Here's the output of free -m:

              total        used        free      shared  buff/cache   available
Mem:            421         158         153          39         109         195
Swap:             0           0           0

I executed echo 3 > /proc/sys/vm/drop_caches to drop all possible caches, but buff/cache value still stays at 109MB. What holds those caches? Can I drop them somehow?

System used is XUbuntu 16.04.

Some of those caches (43mb) are probably used by tmpfs:

tmpfs on /run/user/1000 type tmpfs (rw,nosuid,nodev,relatime,size=43188k,mode=700,uid=1000,gid=1000)

Which leaves more space to account for.

Output of df -mt tmpfs:

Filesystem     1M-blocks  Used Available Use% Mounted on
tmpfs                 43     3        40   7% /run
tmpfs                211     1       211   1% /dev/shm
tmpfs                  5     1         5   1% /run/lock
tmpfs                211     0       211   0% /sys/fs/cgroup
tmpfs                 43     1        43   1% /run/user/1000
  • 1
    tmpfs? sync? – frostschutz Nov 9 '16 at 20:40
  • @frostschutz - sync was done already, tmpfs is listed at size 43mb - which still leaves more than 50mb to account for. – Rogach Nov 9 '16 at 20:45
  • Well it only drops clean caches so if any are dirty they'll remain. And also there's always stuff going on e.g. kern.log output and such. – Jason C Nov 9 '16 at 20:52
  • @JasonC - the system is idle, not much should be going on - why should that activity consume 50mb? It's not just idle interest on my part - I need to fight for each megabyte here, so those caches are definitely bothering me =) – Rogach Nov 9 '16 at 20:55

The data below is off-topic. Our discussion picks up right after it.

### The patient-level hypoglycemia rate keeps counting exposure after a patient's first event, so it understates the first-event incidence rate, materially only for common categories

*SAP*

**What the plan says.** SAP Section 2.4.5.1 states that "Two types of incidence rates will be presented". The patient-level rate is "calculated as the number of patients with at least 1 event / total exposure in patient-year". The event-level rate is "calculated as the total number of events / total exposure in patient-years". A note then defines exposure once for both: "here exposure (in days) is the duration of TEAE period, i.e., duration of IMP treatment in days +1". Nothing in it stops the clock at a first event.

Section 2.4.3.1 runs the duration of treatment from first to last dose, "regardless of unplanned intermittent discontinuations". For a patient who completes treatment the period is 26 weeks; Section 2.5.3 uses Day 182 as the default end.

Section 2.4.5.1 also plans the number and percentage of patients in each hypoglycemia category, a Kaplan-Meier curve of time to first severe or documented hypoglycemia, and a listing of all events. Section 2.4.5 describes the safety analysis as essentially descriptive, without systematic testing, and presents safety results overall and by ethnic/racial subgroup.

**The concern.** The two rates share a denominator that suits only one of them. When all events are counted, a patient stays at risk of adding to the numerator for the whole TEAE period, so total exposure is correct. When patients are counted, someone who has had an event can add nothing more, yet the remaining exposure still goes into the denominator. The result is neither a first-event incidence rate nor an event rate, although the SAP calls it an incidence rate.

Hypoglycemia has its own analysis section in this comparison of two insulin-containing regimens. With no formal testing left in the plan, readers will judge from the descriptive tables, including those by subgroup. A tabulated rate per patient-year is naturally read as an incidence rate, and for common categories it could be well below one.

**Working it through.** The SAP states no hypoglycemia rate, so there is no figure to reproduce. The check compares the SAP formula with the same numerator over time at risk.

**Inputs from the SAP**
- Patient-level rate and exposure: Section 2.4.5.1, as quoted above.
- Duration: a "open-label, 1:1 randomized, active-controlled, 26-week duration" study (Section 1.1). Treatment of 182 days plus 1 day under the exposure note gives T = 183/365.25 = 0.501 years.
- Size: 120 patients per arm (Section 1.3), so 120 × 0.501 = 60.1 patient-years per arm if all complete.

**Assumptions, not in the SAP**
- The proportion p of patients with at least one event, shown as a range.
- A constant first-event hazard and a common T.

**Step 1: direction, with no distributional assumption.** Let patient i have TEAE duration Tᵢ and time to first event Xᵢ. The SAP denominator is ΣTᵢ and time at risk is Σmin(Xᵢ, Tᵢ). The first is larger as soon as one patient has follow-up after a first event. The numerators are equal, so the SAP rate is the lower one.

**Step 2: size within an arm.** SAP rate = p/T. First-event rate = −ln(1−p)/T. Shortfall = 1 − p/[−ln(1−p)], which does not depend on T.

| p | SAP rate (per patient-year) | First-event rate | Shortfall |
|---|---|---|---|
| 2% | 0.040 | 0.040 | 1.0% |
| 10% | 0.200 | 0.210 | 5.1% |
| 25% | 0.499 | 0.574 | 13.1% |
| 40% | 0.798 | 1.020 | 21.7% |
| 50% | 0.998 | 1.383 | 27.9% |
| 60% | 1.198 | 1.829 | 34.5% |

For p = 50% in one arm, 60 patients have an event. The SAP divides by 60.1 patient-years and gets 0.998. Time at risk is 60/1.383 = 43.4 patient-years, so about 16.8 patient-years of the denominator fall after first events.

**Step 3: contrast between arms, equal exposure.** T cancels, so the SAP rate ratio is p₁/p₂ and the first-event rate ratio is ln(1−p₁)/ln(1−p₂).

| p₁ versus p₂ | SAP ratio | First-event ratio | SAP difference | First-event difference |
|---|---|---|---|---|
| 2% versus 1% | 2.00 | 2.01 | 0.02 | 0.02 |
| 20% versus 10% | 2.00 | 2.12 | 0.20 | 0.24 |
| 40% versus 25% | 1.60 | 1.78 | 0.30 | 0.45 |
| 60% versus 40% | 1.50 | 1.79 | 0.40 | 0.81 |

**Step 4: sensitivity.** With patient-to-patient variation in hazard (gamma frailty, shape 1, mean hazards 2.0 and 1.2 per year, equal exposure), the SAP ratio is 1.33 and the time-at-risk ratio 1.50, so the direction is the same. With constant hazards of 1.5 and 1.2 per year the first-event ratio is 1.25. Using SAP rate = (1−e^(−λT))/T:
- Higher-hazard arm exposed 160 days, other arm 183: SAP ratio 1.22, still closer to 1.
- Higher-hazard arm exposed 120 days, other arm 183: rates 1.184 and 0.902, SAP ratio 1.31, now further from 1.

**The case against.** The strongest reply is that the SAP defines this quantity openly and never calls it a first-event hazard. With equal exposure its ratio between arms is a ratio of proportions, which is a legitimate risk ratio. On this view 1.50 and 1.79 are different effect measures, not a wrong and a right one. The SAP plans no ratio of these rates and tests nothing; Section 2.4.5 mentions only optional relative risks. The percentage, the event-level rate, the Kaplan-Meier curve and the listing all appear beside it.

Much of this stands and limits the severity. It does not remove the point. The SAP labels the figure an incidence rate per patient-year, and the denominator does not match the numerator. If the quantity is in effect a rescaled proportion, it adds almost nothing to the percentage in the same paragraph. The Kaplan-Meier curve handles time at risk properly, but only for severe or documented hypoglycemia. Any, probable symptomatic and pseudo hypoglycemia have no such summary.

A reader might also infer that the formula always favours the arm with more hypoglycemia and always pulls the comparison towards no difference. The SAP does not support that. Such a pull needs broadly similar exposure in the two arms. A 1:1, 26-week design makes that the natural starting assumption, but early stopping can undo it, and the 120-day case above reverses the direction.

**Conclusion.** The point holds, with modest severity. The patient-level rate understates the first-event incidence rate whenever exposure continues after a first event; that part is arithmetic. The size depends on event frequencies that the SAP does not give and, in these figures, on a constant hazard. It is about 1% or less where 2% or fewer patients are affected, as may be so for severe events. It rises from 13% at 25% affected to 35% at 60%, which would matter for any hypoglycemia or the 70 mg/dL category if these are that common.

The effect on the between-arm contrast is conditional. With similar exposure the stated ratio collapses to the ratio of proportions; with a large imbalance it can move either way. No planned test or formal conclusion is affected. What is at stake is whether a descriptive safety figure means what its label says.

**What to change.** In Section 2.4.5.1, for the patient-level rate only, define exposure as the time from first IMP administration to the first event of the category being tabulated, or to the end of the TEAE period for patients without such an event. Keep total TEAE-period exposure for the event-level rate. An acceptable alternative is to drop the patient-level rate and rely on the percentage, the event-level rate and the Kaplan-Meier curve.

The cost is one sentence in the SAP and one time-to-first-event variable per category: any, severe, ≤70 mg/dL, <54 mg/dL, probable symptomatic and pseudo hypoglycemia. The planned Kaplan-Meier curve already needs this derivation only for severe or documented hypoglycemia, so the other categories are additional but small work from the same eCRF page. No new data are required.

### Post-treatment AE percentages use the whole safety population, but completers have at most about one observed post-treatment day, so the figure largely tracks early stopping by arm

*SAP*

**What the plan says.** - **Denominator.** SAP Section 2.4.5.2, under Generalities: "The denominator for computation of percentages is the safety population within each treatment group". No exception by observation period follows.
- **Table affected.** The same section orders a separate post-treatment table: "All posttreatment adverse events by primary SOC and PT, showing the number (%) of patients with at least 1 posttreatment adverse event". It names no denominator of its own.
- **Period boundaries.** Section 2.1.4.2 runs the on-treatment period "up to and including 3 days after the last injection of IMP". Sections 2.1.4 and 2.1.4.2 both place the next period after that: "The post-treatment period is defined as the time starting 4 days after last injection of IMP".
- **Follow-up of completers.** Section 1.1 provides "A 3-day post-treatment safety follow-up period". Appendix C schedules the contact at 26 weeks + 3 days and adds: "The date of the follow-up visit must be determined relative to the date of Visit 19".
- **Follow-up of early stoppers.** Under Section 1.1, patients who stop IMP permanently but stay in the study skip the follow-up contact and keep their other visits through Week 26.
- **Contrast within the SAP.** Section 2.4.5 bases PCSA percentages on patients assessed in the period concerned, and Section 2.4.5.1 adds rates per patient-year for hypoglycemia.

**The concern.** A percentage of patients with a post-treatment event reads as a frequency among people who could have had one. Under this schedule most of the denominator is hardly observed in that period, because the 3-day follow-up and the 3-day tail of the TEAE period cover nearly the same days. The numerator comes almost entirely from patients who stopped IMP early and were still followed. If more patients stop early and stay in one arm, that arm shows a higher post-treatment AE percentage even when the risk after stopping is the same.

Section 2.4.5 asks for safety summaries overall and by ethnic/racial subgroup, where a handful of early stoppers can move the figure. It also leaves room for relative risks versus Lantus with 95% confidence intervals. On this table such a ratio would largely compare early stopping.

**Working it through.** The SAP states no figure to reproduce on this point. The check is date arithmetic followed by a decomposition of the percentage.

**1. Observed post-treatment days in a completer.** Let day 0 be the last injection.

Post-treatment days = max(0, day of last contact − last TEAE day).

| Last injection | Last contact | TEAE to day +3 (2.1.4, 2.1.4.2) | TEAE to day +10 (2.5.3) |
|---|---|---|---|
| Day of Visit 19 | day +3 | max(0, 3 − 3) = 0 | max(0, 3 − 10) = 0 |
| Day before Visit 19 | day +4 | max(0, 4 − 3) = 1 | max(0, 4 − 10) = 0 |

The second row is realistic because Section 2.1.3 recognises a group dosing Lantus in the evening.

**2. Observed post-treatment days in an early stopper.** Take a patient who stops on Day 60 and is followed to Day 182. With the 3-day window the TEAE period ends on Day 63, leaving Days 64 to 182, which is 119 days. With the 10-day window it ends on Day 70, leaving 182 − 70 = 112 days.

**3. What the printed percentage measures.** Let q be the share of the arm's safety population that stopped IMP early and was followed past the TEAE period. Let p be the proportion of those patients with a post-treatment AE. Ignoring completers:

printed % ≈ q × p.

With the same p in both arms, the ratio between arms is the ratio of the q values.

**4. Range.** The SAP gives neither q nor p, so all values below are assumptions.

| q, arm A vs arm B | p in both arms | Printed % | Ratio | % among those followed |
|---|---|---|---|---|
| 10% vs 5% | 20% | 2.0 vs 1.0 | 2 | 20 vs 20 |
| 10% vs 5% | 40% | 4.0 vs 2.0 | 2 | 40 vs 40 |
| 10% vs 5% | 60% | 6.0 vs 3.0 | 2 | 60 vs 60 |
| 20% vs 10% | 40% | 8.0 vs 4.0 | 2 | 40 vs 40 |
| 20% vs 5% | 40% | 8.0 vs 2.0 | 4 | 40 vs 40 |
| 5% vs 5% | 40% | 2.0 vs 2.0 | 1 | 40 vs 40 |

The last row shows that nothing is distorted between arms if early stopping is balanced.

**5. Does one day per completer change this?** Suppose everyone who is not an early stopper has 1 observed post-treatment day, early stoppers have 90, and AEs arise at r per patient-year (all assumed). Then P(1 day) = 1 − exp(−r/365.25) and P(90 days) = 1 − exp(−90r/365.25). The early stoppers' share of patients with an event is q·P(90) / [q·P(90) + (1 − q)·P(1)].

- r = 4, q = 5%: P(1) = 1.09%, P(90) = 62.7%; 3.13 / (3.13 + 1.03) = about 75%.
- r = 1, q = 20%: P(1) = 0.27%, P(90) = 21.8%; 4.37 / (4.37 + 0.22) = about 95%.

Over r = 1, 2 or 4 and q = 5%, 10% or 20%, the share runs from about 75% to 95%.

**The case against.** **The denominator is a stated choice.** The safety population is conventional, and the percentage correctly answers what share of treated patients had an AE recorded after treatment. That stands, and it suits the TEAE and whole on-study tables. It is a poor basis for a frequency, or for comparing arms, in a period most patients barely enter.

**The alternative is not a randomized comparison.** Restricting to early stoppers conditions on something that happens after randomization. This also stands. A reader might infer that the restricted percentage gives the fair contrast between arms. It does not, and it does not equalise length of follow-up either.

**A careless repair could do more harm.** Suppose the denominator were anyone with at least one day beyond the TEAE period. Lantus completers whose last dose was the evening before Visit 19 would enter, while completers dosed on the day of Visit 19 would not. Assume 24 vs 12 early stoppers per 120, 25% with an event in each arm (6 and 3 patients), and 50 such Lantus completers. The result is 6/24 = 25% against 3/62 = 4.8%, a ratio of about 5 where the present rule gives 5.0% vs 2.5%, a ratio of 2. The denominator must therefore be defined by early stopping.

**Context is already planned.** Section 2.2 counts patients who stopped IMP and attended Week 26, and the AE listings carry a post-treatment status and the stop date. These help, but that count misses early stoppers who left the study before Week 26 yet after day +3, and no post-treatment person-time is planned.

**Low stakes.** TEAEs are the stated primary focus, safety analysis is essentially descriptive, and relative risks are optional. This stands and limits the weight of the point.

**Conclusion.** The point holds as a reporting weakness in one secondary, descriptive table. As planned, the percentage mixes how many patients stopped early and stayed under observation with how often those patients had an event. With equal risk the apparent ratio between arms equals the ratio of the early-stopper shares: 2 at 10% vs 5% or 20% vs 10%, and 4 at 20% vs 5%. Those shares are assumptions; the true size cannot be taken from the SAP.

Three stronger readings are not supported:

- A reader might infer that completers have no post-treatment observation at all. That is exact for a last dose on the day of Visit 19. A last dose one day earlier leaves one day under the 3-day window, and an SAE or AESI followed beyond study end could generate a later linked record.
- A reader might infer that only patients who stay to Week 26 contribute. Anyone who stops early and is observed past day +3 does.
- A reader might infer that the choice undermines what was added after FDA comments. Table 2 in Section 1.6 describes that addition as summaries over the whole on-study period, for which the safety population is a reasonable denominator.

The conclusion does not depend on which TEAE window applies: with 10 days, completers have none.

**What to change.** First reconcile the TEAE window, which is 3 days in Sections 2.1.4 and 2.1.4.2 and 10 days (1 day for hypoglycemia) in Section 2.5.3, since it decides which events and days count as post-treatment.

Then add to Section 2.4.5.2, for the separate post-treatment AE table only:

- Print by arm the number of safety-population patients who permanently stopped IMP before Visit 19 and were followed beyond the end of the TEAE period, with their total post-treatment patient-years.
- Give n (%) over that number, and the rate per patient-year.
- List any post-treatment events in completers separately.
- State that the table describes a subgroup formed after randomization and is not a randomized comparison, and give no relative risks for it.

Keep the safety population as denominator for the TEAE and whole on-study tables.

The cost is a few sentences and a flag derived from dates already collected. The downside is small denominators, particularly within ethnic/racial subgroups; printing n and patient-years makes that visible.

• tmpfs space is allocated on-demand. use df -mt tmpfs. – sourcejedi Nov 9 '16 at 20:57

The tmpfs would only use that 43MB if you filled it. It does not reserve the memory in advance. However:

Believe it or not, the 39M "shared" figure cannot be dropped, and it is all counted as "buff/cache". It includes all your tmpfs files. It also includes "shared" memory which is allocated from a secret kernel tmpfs :-). This includes "system V shared memory", and also some types of graphics buffers.

Anyway, those two mistakes roughly cancel out. So what about the rest of the memory?

When you drop caches in Linux, it chooses not to drop any cache which is mapped by a currently running program. Many of these mappings will be program/library code files.

Some data files may also be mapped. For example when you run journalctl to browse the systemd log, it accesses the log files using mmap() (as opposed to read()).

You can check what the remaining caches are with sudo smem -t -m. I expect they will mostly be currently running programs, and the libraries they use.


In case you want to verify this, here are links to the kernel code:

drop_caches works by calling invalidate_mapping_pages() for each cached "inode" (file).

invalidate_mapping_pages() - Invalidate all the unlocked pages of one inode


invalidate_mapping_pages() will not block on IO activity. It will not invalidate pages which are dirty, locked, under writeback or mapped into pagetables.

If you had any "dirty" pages - cached writes - or in-progress writes, those would also not be dropped or waited for. This was also mentioned in Documentation/sysctl/vm.txt.

In the case of a dirty/writeback page, invalidate_mapping_pages() "[tries] to speed up its reclaim" by calling deactivate_file_page(). I did not check exactly what this means :-).

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